Governments are pushing back to tax online businesses but how effective will they be able to crack the elusive market.
For a long time, the government would easily locate physical businesses or license multinationals doing businesses in their respective countries netting taxes.
- IoT is driving growth in the entire agricultural value chain but the cost of power remains a huge change to farmers
- Was NSE ready to launch the derivative market?
- Despite the rise of Fintechs in Kenya, commercial banks will still have an edge in mobile banking
But the rules have changed with the ease of moving money and seamless logistics, businesses are able to buy and sell across jurisdictions without paying the taxman.
The latest tiff between Kenyan Government and online sports betting firms for taxes is just a small part of a larger battle being waged globally.
The French Senate has approved plan to apply a 3 percent charge on turnover of digital companies with revenues of more than Sh87 billion (€750m) globally and Sh2.9 billion (€25m) in France.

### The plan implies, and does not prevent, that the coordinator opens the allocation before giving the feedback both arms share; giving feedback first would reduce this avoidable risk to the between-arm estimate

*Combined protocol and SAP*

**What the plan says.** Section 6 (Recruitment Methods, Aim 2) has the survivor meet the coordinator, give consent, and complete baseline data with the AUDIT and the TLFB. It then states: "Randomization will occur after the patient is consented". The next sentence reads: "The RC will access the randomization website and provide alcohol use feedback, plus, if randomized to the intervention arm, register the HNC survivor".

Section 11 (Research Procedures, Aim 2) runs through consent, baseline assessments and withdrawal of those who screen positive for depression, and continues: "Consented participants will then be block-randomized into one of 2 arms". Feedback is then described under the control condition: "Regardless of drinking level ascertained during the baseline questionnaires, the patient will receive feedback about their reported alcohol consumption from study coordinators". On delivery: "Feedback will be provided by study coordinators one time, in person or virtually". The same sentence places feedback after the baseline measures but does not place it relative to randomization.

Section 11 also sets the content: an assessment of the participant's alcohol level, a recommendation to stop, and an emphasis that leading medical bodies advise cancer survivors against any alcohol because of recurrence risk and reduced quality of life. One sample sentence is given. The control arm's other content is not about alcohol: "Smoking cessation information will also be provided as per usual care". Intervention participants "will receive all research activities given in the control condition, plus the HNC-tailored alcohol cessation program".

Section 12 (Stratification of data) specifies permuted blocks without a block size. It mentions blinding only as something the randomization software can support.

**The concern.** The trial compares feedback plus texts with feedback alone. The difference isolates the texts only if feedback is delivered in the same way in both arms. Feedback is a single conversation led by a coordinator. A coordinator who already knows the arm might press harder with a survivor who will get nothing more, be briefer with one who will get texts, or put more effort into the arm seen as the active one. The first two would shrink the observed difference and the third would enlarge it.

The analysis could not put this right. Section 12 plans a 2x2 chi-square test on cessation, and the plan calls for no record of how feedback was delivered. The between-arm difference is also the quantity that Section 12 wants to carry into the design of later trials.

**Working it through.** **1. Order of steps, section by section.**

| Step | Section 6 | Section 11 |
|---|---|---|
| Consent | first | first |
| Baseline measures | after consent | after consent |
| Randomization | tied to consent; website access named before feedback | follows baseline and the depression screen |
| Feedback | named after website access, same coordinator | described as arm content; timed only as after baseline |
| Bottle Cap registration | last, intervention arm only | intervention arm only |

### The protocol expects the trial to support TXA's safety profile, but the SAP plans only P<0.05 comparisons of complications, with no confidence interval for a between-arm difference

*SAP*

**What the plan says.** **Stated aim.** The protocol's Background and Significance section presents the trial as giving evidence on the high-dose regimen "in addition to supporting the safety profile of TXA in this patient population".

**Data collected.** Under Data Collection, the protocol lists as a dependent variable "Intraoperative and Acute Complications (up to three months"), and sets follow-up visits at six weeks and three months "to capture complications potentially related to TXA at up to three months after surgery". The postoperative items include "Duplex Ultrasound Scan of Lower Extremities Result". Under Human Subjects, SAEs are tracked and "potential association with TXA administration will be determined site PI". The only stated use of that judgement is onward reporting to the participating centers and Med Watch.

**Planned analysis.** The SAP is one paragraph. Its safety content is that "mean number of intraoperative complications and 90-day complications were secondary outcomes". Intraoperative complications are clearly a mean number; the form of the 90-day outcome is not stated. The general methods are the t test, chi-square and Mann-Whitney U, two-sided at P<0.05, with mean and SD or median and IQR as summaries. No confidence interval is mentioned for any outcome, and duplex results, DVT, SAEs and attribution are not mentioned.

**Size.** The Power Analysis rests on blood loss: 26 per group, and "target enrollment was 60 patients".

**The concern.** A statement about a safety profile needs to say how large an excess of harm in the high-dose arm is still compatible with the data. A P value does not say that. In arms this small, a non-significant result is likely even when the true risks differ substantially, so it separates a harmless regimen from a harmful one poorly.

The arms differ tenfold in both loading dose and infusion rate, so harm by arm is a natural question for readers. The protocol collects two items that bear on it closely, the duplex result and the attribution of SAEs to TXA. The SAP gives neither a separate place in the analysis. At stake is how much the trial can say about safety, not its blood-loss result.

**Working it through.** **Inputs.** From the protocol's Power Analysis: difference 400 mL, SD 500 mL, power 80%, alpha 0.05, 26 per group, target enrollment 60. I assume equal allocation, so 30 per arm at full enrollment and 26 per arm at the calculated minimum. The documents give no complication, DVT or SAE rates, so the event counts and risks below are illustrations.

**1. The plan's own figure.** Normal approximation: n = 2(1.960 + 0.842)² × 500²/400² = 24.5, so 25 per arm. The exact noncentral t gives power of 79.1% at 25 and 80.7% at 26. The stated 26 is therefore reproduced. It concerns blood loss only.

The UK also published today its own draft legislation for a 2 percent digital sales tax, first flagged last October, from April 2020 if no international agreement on the issue is reached before then.
The corporate tax system is increasingly unfit for purpose in the digital era. The fact that companies can structure themselves so that they pay much of their tax in low-tax jurisdictions, regardless of where sales take place, is a particular problem.
Kenyans Finance Cabinet Secretary Henry Rotich in his 2019 budget has proposed amendments to the income tax law to tax income made from digital channels.
Nairobi county is also planning a separate tax for online businesses as Governor Mike Sonko seeks additional income to run the Kenyan Capital.
Independent Commission for the Reform of International Corporate Taxation, Commissioner Wayne Swan said while these interim tax measures are welcome there needs to be a standard global way of taxing companies where they make their money and not allowing companies to ship profits abroad.
“The OECD Inclusive Framework is finally contemplating taxing multinationals as single businesses, apportioning profits between countries through the formula and a global minimum tax, all policies ICRICT has been arguing for.
Such a move beyond the arm’s length principle by relocating taxing rights, ensuring that countries where the actual economic activity occurs get their fair share and making sure that companies regardless of where they are physically located pay a minimum effective rate of tax globally will deliver a sustainable system fit for the future” he said.